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Users Losers?

Entry 1527, on 2013-05-08 at 21:16:25 (Rating 3, Computers)

I have been doing general computer support (along with a lot of other IT related jobs, such as web site design and general programming) for many years now so I have had a lot of interesting experiences in that area. In my last blog entry I discussed some of the reasons for computer problems in regards to the computer hardware and software. Today I want to comment on (or maybe whinge about) how the user contributes to the whole situation.

I mainly work in a university which is (theoretically at least) filled with intelligent, capable people. You might assume, in this situation, that supporting their computing requirements would be fairly easy. Well no, not necessarily!

If I can actually work on the computer then there are usually few problems. With ubiquitous networking it is usually possible to take control of a computer without being physically present, and in many cases I can actually visit to tackle the problem directly. But there are many other situations where phone support is required, and that's where things get interesting.

Recently I spend 20 minutes trying to establish whether a computer was plugged in to the power or not. I know that sounds ridiculous but think about it: even with an iMac, which has less cables than many other computers, there are still a few to worry about, such as keyboard, ethernet, and printer cables. Some users look behind the computer, see some cables, and assume that it is plugged into the power.

And yes, I did describe the power cable as a "quite thick (about 5 mm) grey one which probably goes through a big hole in the computer's stand and connects in the middle". The user saw a fairly thin green one which didn't go through a hole and connected on the right, and thought that was close enough!

So when I try to figure out why the computer won't start, after being told the power is connected and switched on, you can imagine my confusion. I often feel like my time is being wasted by help systems which ask if the computer is plugged in to the power. I think "of course it is, get on to the helpful suggestions" but clearly you can't assume anything!

Sometimes users just seem to be totally blind to what is on their screen. I asked another user to open the Applications folder and tell me if "Image Capture" was there. He said it wasn't and listed some other programs with similar names: iPhoto, iTunes, etc. I was surprised by this because Image Capture is a standard program installed with the operating system (an install which I had done earlier).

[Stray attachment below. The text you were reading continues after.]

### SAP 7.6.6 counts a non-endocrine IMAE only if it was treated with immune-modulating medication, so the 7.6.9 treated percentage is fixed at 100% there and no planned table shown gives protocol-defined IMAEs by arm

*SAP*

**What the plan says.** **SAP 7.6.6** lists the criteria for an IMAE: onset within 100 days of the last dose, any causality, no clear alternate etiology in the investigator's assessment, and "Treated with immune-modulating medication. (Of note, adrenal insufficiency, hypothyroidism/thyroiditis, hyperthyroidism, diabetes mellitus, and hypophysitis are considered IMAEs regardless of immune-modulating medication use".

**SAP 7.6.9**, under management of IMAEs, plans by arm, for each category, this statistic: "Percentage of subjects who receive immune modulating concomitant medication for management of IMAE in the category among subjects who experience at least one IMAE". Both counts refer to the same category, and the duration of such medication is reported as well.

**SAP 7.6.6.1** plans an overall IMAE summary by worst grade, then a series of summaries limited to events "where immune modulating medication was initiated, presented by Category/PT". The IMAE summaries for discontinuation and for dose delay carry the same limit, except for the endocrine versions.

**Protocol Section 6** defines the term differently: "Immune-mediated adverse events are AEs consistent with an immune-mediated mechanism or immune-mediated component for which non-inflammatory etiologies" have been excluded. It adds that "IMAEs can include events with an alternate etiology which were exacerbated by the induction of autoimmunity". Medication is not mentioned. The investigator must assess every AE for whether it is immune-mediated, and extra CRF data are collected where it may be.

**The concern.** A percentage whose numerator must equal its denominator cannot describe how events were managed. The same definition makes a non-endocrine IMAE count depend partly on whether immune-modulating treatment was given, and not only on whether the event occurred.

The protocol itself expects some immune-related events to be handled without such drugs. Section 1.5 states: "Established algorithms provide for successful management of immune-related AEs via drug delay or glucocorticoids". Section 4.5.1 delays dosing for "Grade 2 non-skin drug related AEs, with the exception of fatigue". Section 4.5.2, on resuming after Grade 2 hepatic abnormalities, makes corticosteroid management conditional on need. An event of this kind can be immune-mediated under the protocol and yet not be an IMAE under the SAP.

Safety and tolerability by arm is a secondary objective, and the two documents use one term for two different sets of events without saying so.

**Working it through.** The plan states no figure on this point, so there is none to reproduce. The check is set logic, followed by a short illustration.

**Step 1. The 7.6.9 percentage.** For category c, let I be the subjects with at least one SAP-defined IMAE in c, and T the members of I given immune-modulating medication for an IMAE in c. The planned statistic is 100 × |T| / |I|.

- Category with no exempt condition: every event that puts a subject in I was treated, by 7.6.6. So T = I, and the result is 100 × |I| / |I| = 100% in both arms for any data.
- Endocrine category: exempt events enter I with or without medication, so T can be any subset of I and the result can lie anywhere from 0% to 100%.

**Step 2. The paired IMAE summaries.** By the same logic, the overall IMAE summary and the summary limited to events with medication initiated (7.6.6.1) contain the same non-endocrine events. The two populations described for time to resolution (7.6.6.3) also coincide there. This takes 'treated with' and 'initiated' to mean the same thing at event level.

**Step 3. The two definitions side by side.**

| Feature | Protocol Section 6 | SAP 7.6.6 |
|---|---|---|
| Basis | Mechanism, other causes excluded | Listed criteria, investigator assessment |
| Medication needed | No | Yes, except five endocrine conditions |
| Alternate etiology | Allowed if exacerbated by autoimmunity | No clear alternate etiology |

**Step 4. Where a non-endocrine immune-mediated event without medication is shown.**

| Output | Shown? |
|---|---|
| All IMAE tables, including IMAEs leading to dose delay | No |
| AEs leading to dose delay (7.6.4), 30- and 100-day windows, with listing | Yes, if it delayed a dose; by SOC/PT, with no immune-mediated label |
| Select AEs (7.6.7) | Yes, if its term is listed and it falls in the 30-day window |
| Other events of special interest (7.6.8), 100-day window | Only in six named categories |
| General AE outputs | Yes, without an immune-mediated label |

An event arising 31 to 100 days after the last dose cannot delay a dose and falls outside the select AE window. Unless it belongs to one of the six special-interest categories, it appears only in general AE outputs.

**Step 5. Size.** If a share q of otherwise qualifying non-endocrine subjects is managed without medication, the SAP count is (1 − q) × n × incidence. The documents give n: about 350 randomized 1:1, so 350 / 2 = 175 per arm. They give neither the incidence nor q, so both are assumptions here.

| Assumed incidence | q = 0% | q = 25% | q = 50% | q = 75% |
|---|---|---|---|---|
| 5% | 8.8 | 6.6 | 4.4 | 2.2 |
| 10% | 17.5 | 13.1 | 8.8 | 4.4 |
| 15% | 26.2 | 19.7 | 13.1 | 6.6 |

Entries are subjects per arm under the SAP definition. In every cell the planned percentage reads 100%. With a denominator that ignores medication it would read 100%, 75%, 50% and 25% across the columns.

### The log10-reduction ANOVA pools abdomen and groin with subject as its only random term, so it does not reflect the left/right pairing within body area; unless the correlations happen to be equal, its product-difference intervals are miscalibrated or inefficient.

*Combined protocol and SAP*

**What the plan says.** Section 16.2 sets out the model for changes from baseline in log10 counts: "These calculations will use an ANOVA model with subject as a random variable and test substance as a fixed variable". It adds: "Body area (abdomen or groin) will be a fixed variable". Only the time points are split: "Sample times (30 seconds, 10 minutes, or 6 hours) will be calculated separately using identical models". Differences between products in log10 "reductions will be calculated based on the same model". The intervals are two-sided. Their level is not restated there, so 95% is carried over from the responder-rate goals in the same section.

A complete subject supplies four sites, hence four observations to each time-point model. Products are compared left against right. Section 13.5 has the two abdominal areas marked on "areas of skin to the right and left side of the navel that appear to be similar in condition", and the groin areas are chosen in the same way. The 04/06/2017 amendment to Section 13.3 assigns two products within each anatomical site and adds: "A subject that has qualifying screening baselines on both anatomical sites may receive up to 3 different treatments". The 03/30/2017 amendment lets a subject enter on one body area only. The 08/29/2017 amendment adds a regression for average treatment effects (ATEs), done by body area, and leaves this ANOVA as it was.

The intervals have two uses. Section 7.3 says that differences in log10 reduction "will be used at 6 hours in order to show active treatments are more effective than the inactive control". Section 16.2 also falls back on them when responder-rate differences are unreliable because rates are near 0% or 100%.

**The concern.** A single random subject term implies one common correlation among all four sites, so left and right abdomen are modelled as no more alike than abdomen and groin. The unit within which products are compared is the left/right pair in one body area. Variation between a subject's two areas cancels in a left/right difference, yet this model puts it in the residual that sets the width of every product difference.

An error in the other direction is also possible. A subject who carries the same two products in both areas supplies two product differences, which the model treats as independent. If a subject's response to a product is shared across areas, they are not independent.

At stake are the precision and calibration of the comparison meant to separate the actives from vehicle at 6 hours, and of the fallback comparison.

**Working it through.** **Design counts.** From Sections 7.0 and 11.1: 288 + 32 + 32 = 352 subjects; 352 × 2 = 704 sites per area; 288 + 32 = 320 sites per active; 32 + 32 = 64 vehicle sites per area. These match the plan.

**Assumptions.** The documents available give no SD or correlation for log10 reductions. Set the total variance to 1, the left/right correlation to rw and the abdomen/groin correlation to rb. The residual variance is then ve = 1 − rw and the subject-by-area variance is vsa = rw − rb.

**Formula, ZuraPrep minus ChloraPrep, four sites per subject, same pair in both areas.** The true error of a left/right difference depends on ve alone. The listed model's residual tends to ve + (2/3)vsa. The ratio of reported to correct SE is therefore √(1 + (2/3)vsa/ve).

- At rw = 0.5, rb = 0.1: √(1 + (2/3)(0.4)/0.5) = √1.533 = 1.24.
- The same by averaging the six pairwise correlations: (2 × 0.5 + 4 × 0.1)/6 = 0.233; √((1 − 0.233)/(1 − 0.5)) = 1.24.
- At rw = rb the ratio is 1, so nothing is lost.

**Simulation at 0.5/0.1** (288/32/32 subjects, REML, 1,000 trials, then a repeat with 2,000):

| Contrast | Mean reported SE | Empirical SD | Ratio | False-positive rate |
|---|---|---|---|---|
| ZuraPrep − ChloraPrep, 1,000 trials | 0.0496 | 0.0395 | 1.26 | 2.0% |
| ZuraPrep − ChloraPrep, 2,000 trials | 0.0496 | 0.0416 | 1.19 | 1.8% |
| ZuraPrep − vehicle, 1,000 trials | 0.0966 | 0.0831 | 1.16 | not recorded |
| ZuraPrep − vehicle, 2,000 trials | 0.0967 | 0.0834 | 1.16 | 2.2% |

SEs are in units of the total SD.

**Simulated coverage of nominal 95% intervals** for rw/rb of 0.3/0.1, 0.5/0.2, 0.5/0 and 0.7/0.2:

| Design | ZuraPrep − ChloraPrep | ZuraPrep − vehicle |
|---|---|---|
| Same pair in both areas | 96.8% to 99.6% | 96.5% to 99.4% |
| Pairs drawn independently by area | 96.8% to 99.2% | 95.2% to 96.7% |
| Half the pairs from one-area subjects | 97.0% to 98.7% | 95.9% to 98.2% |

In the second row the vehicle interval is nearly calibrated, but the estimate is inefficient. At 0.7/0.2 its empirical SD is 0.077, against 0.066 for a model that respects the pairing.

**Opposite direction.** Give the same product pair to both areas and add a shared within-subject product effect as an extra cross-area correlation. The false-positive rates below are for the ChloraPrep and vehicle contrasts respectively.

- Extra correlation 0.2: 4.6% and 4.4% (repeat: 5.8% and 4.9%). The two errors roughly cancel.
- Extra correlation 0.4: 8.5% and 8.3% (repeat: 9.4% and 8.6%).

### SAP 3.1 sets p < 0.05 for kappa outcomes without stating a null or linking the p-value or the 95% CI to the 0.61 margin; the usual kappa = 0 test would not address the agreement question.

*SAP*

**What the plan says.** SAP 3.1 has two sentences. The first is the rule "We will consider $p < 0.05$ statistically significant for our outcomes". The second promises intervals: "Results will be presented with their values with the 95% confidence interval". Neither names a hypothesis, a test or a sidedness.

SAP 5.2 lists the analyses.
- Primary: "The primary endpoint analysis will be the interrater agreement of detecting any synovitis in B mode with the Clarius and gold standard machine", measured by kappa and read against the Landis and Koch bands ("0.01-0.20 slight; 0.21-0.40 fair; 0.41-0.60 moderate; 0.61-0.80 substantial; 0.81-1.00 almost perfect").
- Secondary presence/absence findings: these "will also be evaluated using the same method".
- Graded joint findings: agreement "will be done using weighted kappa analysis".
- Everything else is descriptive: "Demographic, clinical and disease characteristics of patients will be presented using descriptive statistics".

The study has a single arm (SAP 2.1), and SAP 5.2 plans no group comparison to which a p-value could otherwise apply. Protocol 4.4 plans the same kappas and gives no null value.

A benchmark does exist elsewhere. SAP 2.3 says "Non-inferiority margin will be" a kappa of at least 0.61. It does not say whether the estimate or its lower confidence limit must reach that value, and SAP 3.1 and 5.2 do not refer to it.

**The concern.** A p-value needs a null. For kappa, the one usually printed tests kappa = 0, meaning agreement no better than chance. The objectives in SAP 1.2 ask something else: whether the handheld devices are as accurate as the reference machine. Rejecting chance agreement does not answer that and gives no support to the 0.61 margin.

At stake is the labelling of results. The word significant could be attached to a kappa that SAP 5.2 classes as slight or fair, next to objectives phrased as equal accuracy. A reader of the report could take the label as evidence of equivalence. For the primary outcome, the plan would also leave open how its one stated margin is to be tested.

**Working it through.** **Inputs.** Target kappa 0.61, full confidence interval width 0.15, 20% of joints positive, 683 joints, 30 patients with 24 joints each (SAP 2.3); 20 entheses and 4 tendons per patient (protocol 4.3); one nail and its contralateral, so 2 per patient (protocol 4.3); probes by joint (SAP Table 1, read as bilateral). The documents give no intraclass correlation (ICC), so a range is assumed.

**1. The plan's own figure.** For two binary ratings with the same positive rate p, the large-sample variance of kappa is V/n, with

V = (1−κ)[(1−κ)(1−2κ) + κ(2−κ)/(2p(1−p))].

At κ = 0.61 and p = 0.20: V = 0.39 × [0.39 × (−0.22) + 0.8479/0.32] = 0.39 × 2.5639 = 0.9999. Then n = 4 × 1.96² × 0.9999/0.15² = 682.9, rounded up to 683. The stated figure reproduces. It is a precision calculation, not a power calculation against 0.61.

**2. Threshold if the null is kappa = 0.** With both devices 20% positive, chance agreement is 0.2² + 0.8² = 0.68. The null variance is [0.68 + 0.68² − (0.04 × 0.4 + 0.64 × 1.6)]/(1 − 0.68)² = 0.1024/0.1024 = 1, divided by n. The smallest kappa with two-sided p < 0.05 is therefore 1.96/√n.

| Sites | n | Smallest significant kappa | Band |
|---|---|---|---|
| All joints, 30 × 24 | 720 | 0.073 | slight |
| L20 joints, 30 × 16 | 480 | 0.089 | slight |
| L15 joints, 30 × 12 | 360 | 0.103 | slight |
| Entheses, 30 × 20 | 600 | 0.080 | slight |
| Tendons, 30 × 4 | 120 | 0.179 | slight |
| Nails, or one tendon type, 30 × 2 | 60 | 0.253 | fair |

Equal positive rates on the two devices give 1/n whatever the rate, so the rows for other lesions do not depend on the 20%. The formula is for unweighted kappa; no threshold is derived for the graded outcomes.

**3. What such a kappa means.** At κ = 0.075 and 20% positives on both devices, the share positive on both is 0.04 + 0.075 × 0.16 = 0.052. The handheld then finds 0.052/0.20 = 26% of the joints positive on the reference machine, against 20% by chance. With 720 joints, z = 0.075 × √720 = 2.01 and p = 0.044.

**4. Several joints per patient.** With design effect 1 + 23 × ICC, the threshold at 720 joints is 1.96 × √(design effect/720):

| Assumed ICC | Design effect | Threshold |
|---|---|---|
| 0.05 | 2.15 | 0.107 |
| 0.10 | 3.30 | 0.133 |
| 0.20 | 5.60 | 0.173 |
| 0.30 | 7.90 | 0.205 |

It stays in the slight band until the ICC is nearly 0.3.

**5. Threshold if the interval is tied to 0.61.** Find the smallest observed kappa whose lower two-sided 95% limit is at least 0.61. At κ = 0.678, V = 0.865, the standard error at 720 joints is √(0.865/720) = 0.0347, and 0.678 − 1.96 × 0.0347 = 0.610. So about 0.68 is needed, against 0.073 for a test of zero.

So I said "just type I, then M together quickly". He said that it had highlighted Mail. Obviously he had typed too slowly and instead of highlighting a program starting with "IM" it had highlighted one starting with "I" followed by another starting with "M". So I asked him to type a bit more quickly but before he did that he said "Oh, here it is, next to iPhoto". Yes, and it wasn't there all along?

But that was nothing compared with a similar issue I wasted about 10 minutes on (these may not sound like long periods of time but if you get 2 or 3 in a row suddenly you start thinking about how you might prefer to be doing something else). All I wanted to do was confirm which program a user was currently using.

On a Mac that is quite easy because the second menu in the menu bar (which is always across the top of the screen) is the name of the program, and that menu is always to the right of the Apple menu which is at the top-left of the screen. So all the user has to do is look at the top-left of the screen, recognise the small Apple symbol and read the word immediately to its right. How hard can that be?

Well, as I said, it took 10 minutes to prise that piece of information from one user I recently worked with.

First of all I assumed a certain amount of basic knowledge on the user's part and asked her directly which program she was in (that terminology usually works, instead of asking which is the "active" or frontmost" program). She didn't know, of course.

RIght, so again assuming a certain amount of basic knowledge, I asked what is the name of the second menu. She said she had no menus. Now I really don't know if she knew what a menu was in this context so I needed to dumb it down a bit. I said "do you see the small Apple symbol at the top-left of the screen". No, she didn't see that. I said "what's at the top-left of your screen". She replied " some coloured dots".

OK, that was progress, there are coloured dots at the top-left of each window. So I said "no, at the top-left of the whole screen, not just the window (of course, I knew for sure she wouldn't know what a window was but I'm eternally optimistic). No, there was nothing there according to her.